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Author Topic: Why do head injuries make us "see stars"?  (Read 13971 times)

Offline thedoc

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Why do head injuries make us "see stars"?
« on: 13/09/2013 23:39:48 »
What causes us to "see stars" when we bash our heads? I also notice the same phenomenon when I stand up suddenly and feel light-headed when blood pools in my legs. This is especially confusing, since the two "stimuli" operate by different mechanisms: a blow to the head versus a brief episode of hypotension. I'm embarrassed to admit that I don't know the answer, even though I've been a professor of ophthalmology for 35 years! It would be better to ask a neurologist or neuro-scientist.
Asked by John Gamel


                                        Visit the webpage for the podcast in which this question is answered.

 ...or Listen to the Answer or [download as MP3]

« Last Edit: 13/09/2013 23:39:48 by _system »


 

Offline thedoc

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Why do head injuries make us "see stars"?
« Reply #1 on: 13/09/2013 23:39:48 »
We answered this question on the show...

I think both of [these situations] are basically artificial phenomena in a sense that in one case; the standing up too quickly, this is an entoptic phenomenon something going on inside the eyeball.  The retina, as you'll know as an ophthalmologist, has one of the highest metabolic rates of any tissue in the body. 
The brain and central nervous system tissue burns off about 20% of the energy that you consume in any given moment in time and it contributes only a fraction of body mass.  So its very metabolically hungry. 
And if you stand up too quickly then you have what's called a postural drop.  The blood that's coming up from your legs into your heart to then get pumped around the body, the perfusion pressure drops just briefly when you're standing up and before your heart compensates, and that causes there to be a momentary reduction in perfusion to your retina.  That slightly reduces the supply of oxygen and sugar to the retina from the blood, and that causes the retina to start to fire off abnormal signals.  When you deprive the retina of the right blood flow then it starts to fire off these abnormal sparkly light signals, fooling the brain into thinking you're seeing light when its not there.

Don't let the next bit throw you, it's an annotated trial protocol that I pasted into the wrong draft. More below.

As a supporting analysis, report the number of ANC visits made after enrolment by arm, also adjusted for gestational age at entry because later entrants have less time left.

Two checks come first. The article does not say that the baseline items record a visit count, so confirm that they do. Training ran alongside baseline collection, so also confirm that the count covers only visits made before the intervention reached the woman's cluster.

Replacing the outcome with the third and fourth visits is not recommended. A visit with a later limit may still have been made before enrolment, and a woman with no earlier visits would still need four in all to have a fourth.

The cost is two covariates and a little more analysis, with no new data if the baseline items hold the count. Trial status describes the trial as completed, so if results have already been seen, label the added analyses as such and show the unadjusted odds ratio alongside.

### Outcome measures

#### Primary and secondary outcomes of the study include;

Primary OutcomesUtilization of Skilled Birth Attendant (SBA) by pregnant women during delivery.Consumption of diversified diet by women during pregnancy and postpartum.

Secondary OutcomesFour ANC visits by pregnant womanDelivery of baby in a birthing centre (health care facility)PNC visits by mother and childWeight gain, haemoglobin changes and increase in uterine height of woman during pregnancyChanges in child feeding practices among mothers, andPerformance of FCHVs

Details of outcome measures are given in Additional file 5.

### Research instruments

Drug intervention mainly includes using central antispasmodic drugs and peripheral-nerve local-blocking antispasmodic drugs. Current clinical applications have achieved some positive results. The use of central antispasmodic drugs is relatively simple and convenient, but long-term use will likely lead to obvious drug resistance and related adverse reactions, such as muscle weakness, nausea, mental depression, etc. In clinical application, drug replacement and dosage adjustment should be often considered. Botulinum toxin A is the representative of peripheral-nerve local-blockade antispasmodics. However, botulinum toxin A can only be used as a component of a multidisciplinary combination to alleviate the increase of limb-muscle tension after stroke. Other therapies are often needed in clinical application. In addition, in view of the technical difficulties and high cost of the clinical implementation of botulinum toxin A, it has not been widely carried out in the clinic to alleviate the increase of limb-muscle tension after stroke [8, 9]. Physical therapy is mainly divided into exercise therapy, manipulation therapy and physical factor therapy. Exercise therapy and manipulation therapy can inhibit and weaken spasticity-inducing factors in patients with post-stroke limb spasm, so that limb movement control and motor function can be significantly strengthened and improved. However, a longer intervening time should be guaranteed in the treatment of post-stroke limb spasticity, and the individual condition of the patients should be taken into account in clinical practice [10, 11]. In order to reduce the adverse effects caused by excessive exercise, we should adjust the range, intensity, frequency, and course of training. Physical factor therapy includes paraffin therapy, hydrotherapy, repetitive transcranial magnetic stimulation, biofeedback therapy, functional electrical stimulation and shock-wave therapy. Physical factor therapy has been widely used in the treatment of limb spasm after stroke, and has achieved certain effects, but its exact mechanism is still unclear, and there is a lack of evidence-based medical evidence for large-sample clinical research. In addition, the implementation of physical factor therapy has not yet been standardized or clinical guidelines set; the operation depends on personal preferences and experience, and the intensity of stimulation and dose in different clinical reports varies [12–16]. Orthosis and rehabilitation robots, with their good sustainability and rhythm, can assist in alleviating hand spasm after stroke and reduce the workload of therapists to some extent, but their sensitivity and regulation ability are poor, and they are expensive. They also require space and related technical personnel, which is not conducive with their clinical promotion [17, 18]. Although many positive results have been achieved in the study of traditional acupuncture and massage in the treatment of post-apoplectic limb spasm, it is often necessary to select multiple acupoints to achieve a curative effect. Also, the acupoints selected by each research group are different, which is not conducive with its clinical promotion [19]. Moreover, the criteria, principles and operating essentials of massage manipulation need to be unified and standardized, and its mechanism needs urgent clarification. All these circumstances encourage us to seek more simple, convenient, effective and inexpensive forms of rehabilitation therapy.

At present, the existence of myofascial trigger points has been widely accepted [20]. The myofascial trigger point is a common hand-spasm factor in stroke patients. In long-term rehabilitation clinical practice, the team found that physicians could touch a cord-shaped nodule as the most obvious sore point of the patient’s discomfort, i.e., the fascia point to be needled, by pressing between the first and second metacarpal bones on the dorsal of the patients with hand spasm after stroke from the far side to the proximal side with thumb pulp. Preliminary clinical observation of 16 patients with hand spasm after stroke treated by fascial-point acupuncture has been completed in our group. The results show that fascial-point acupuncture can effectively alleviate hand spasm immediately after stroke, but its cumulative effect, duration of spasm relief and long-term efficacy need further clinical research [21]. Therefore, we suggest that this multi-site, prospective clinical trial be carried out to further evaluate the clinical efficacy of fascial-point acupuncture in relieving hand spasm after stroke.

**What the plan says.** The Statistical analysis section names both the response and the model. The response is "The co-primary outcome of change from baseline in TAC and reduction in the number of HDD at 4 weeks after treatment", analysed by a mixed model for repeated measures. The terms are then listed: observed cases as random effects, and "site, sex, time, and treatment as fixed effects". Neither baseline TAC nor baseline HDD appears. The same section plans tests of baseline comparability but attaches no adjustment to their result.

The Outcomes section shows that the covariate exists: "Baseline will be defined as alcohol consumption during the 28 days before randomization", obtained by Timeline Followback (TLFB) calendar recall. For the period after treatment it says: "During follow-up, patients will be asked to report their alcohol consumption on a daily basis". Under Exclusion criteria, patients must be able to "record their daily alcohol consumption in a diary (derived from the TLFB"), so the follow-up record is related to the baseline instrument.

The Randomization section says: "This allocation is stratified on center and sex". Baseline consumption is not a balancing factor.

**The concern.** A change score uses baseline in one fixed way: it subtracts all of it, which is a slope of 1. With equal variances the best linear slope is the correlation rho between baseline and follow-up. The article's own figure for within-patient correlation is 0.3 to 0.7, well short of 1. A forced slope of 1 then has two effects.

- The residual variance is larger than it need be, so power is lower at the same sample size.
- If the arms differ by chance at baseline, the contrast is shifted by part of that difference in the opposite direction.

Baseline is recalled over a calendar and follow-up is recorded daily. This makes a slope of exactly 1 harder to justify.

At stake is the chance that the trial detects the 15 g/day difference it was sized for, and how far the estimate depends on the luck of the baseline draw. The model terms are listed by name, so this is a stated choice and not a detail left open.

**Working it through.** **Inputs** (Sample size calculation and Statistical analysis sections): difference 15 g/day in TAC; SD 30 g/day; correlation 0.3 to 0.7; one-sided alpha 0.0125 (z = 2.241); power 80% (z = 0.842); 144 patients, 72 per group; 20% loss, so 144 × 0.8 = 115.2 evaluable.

Now conversely, when you bash your head, what's probably going on there is that because the brain is bobbing around inside your head in a fluid the cerebrospinal fluid, and has a very wishy-washy consistency, a bit like blancmange.  If you have a sudden interruption of movement to your head so you hit your head very hard against the wall or pavement, the brain then cannons inside the head into the front of your skull and then can rebound and hit the back of your skull as well.  And if you irritate the part of the brain that decodes what you're seeing the visual cortex which is right at the back of your head then its possible that in the same way that irritating the nerve cells in the retina by not having enough blood flow makes you see funny stars, its possible that you can also affect the brain cells directly at the back of the head.  I think probably that is responsible for triggering these funny stars that you see when you suffer a head injury.  But its an excellent question and thank you very much for asking it.
« Last Edit: 13/09/2013 23:39:48 by _system »
 

Offline evan_au

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Re: Why do head injuries make us
« Reply #2 on: 20/06/2012 10:44:15 »
Apart from the effects of oxygen deficit on the retina, phosphenes can also be caused by pressure such as rubbing your eyes, and some disease conditions.
 

Offline chris

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Re: Why do head injuries make us
« Reply #3 on: 21/06/2012 10:37:03 »
Agreed; but is this because, when you press on the eye, you raise the intra-ocular pressure and thus transiently alter perfusion, or because direct pressure triggers retinal discharges corresponding to the lights you experience?